Fornari gives you complete information when exploding a myth. She has been gardening for many years at Poison Ivy Acres on Cape Cod, written six books including Your Garden Shouldn’t Make You Crazy, hosts a two hour GardenLine call-in radio show, and won awards for excellence from the Garden Writers Association. You can find her wit and wisdom on her new blog www.coffeeforroses.com. No bum information anywhere. ###
Roses and lilies, mostly
On this Garden Blogger’s Bloom Day there are great clumps of bloomers and I can see a busy fall season of digging and dividing. Here the Thomas Affleck rose and Henryii lilies are lush and full of pollinators. You can also see a cloud of meadow rue flowers. I just love this section of the garden right next to the house.
Black Beauty lilies and crimson bee balm
This Bloom Day the Black Beauty lilies and the crimson bee balm make a great combo – even if they are standing exactly straight and tall.
This section of the North Lawn Bed is one of the places that whisper, ” Dig me! Divide me!” Phlox, pink and white, cone flower, Russian sage and even a lily that the deer missed at their luncheon party a few weeks ago.
This is another section of the North Lawn Bed where Achillea “the Pearl is rampant in front of sunny “Mardi Gras”. On the other side of the path you can see a passalong and nameless yarrow, bits of Blue Paradise phlox and Connecticut Yankee delphinium.
I don’t think this yarrow is Coronaation Gold, but I am going to cut it and see if it dries well.
Ann Varner daylily
Of course, August is daylily season and Ann Varner is at her peak.
The Fairy rose
Except for Thomas Affleck and The Fairy, rose season is over.
The tall candles of cimicifuga, snakeroot, look very cool in the shade of the ancient apple tree.
Like the meadow rue, Artemesia lactiflora has very unusual airy blossoms, but dark foliage.
The hydrangeas are in bloom. ’Mothlight’ the oldest is almost as tall as the weeping birch next to it. ‘Limelight’ is very happy and the oakleaf hydrangea is recovering from deer browing. The bucket loader is there because our driveway is actually town road and the road crew is repairing damage by our heavy rain storms. There hasn’t been an unusual amount of rain, but when it comes, it comes down hard and all at once.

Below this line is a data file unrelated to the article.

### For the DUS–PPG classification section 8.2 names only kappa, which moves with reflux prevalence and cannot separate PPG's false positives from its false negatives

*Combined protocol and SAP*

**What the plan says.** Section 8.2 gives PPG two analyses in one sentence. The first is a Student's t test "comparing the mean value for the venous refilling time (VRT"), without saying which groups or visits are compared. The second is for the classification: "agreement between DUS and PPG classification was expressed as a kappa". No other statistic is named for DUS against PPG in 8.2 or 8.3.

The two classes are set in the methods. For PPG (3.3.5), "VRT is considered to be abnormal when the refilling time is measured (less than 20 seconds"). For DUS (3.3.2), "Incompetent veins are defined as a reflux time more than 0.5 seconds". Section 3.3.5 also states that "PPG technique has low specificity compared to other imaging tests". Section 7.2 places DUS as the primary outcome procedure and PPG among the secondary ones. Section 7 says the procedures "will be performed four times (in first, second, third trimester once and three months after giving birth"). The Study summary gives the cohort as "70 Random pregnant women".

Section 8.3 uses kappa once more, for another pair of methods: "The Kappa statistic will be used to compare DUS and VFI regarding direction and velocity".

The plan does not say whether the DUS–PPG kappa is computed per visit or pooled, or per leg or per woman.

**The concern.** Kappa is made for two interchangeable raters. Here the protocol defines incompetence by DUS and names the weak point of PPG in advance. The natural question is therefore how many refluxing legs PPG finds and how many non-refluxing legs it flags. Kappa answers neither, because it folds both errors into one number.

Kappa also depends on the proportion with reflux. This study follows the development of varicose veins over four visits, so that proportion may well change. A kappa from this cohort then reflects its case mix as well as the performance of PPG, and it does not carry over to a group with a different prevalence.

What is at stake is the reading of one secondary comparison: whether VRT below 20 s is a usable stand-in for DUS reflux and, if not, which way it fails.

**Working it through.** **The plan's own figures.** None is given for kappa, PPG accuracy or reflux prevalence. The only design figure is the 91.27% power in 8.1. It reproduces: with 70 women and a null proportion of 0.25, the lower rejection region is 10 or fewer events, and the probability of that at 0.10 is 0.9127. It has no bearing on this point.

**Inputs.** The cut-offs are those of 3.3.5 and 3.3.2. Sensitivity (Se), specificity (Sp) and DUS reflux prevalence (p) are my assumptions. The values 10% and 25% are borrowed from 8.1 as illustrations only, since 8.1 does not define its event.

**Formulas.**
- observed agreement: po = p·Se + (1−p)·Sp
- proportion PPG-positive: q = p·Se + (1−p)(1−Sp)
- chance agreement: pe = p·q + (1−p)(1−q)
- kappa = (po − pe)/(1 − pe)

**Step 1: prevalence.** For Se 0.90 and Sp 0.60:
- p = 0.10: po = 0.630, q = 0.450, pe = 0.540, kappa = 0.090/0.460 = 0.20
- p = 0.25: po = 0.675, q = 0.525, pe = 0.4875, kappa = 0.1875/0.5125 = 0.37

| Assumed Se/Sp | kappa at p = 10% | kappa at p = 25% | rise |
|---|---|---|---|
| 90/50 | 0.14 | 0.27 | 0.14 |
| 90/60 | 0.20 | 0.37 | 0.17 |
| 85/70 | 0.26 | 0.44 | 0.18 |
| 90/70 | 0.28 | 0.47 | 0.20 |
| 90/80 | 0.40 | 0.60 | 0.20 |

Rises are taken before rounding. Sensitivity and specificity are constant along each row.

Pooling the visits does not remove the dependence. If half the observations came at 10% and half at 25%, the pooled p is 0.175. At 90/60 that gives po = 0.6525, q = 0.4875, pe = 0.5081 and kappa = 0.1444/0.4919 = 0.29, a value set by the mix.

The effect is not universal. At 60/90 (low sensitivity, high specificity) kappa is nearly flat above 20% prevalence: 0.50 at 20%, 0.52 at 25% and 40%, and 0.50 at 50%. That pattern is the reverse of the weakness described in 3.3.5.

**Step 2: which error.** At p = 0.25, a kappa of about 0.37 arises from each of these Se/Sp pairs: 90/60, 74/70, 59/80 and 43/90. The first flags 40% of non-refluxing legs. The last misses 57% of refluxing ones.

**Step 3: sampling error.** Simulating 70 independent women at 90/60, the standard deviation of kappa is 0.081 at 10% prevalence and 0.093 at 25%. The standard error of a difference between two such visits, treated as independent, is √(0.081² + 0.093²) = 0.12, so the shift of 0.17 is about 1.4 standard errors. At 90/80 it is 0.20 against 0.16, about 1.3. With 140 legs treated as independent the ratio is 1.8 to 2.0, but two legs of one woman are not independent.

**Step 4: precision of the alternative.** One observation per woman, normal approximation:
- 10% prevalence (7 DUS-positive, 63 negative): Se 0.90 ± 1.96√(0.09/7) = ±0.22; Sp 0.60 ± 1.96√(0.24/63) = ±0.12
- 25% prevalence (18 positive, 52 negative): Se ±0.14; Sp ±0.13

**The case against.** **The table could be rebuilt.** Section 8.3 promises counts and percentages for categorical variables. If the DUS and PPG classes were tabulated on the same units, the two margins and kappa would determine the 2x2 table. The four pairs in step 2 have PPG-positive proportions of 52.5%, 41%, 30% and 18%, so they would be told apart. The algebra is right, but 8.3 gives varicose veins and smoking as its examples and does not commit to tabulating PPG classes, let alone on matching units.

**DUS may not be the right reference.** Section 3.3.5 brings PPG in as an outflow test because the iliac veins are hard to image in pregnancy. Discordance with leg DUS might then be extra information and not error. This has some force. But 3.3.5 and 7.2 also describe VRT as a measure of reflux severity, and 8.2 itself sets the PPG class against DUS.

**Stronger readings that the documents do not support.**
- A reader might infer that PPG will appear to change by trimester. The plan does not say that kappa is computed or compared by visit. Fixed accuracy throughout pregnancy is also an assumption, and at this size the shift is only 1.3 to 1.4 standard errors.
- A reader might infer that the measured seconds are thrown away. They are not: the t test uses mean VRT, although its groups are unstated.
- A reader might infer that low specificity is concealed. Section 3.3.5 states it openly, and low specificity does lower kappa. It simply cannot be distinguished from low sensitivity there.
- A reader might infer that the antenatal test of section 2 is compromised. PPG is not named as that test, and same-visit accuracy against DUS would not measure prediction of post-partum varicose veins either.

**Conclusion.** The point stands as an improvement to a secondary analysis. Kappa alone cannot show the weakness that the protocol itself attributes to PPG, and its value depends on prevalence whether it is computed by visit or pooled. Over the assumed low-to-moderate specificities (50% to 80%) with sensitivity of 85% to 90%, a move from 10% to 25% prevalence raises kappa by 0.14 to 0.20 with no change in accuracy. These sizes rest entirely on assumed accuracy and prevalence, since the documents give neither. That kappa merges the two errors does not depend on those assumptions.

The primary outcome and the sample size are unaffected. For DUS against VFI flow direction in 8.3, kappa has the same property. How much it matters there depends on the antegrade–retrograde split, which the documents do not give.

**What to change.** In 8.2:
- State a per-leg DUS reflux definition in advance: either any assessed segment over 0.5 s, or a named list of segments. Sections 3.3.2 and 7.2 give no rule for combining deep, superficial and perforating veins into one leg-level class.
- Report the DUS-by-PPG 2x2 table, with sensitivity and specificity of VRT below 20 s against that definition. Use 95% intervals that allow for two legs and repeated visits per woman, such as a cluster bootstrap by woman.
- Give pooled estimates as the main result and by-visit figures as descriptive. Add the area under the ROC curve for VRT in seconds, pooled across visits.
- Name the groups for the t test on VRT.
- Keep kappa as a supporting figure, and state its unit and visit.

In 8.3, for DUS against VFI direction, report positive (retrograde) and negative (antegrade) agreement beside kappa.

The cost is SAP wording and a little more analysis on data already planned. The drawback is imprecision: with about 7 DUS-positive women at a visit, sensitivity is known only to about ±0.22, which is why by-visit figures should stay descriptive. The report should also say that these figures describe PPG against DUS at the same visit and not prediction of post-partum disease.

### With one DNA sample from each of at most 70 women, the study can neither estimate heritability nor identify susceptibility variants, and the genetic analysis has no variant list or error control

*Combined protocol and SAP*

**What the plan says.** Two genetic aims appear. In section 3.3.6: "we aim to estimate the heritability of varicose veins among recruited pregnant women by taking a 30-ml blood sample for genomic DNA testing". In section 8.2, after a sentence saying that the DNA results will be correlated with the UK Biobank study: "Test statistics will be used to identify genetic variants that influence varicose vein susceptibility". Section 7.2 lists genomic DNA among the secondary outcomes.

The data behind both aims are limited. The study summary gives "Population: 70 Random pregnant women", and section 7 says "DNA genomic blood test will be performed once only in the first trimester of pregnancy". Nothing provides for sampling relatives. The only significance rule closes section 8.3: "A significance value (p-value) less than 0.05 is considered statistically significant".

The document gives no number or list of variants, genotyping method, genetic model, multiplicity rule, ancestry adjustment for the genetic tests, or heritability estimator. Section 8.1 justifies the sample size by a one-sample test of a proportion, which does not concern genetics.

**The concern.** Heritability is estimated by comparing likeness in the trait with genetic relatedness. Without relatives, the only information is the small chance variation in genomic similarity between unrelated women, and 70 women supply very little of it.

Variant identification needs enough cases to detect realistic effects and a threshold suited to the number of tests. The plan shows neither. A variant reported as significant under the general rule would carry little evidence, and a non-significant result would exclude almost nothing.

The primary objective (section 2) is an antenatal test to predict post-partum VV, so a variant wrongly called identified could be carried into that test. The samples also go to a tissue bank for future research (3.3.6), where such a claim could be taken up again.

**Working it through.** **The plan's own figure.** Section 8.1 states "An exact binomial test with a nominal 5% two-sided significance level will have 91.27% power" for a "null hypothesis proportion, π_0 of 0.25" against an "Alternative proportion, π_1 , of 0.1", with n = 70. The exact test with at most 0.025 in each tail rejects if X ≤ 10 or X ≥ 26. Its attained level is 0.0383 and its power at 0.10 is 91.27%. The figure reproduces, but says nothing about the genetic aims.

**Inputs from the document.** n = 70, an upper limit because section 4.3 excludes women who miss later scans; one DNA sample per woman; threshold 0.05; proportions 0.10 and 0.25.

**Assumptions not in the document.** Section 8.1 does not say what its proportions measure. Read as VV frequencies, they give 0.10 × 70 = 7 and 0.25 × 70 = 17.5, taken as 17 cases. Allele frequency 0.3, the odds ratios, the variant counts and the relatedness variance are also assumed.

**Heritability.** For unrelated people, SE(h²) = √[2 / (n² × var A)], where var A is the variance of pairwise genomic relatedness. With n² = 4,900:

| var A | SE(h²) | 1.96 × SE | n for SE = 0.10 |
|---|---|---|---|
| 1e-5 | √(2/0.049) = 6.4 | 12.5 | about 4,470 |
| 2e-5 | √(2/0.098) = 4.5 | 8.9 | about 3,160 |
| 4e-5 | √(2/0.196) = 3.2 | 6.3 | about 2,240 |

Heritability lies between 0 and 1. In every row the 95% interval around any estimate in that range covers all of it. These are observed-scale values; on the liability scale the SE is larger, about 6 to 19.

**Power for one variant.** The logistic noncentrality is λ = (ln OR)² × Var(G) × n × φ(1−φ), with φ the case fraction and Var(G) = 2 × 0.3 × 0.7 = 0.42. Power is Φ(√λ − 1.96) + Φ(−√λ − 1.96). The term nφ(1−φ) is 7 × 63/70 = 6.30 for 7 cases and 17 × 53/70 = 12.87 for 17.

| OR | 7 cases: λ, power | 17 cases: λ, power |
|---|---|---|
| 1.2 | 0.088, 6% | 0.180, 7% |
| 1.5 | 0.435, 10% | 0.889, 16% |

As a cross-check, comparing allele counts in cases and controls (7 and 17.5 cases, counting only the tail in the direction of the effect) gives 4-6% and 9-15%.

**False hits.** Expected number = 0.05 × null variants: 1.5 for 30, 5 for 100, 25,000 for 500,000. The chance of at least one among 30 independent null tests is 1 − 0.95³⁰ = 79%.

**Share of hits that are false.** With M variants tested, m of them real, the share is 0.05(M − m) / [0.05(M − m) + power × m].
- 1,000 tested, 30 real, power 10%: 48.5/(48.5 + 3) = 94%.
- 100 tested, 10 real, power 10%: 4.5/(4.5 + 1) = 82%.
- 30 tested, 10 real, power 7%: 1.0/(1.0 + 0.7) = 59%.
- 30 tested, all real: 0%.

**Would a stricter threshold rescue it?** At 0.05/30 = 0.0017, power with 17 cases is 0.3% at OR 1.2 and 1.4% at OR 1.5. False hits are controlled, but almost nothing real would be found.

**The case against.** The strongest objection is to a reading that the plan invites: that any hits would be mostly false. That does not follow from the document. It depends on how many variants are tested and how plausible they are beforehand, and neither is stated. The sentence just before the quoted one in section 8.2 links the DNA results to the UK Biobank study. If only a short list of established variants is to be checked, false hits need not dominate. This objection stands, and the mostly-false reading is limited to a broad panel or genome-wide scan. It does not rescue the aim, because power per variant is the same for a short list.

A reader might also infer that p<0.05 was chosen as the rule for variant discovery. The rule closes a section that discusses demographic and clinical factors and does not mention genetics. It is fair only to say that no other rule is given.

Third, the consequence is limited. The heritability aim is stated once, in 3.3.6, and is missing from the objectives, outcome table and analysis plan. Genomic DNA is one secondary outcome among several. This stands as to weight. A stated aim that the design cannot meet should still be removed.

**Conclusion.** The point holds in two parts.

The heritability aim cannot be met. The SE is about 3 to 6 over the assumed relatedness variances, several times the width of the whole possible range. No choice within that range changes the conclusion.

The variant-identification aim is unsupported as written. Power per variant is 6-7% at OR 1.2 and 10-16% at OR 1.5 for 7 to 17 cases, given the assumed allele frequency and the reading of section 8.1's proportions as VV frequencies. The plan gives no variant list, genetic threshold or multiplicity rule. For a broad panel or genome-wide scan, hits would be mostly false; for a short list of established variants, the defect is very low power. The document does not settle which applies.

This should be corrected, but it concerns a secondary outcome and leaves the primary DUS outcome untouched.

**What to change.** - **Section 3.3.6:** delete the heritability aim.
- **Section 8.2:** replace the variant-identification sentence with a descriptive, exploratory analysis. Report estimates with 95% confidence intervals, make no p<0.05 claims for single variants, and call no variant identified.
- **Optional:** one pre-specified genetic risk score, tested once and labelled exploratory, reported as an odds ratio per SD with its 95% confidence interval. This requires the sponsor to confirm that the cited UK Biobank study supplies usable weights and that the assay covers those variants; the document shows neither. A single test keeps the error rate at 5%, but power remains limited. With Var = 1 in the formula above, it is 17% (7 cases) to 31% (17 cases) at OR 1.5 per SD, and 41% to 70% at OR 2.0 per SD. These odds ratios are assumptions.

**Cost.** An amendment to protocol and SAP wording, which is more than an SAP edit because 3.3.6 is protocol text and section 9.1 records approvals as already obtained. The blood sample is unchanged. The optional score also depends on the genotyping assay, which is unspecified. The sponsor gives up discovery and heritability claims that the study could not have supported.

Toremia is a new annual to me. It grows on the Bridge of Flowers and love it. No deadheading necessary.
Cuphea is another new-to-me annual growing in pots in front of the house. The colors are fabulous!
Love Lies Bleeding
I first saw Love Lies Bleeding, an amaranth, planted in the ground at Wave Hill in New York. I was stunned by the aptness of its name, and at Wave Hill it was a heroic love that had died bleeding. I think I will have to plant it in the ground next year. I am perplexed by the differently shapped pendant flower cluster. One looks like pompoms and the other more tassel-like. Any ideas?
For more of what is blooming over this great land visit Carol, our hostess, over at May Dreams Gardens on this Bloom Day.
View from the Bedroom Window July 1, 2014
The view from the bedroom window on July 1, 2014 shows a hot and humid landscape, but there is a breeze.
July 16, 2014
It’s been hot, humid and rainy. The rains are usually torrential – July 4 – 2 inches; July 7 – 2 inches; July 15 – 3 inches during the night.
July 30, 2014
Thelast week of July was chilly, with night temperatures in the 50′s. Breezy during the day. A total of another 2-1/2 inches rain on the July 27-28. With a few showers thrown in, we’ve had about 10 inches of rain during July.
For more (Almost) Wordlessness this Wednesday click here.
I have wildflowers in the fields around our house. Other flowers have joined them unexpectedly. These wildflowers showed up mysteriously en masse this year. I believe they are panicled asters. They are tall with ‘willow-like’ leaves, numerous rays and they bloom in August through October.
Lots of these pretty flowers in the field and along the roadside.
Goldenrod, solidago. Maybe this is Solidago juncea which has tiny leaflets in the axils of the slim toothless of the upper leaves. The flower clusters have what they call an elmlike shape. There are many types of goldenrod and you’d think it would be easier to tell them apart.
At least I know this is steeplebush, Spiraea tomentosa, a low woody shrub with pink flowers and leaves that are a pale brownish color on the underside.. If you look very closely you can see that those tiny flowers have five petals and grow in a kind of pink fuzzy cluster. Right behind the steeplebush is a clump of wild mint.
This isn’t a very noticeable plant. Icertainly never noticed it in the field before. Mine doesn’t seem very minty, but I am fascinated by the tiny flower clusters that grow in the leaf axils.
Behind the wild mint is a large clump of escaped thyme. Actually there is a lot of thyme in the field. And in my ‘lawn’. I didn’t realize it could spread by seed, but it must. I have been deliberately planting thyme in my lawn for a number of years. It gets mowed often enough that it rarely blooms, but I consider it an important element in my ‘flowery mead.’
Bee balm escapees
This bee balm is growing right at the very end of the road, in front of our brush pile. Possibly it is the result of a stray root from a thinned clump of bee balm in the Herb Bed nearby. Escaped thyme and bee balm – do they now qualify as wildflowers too?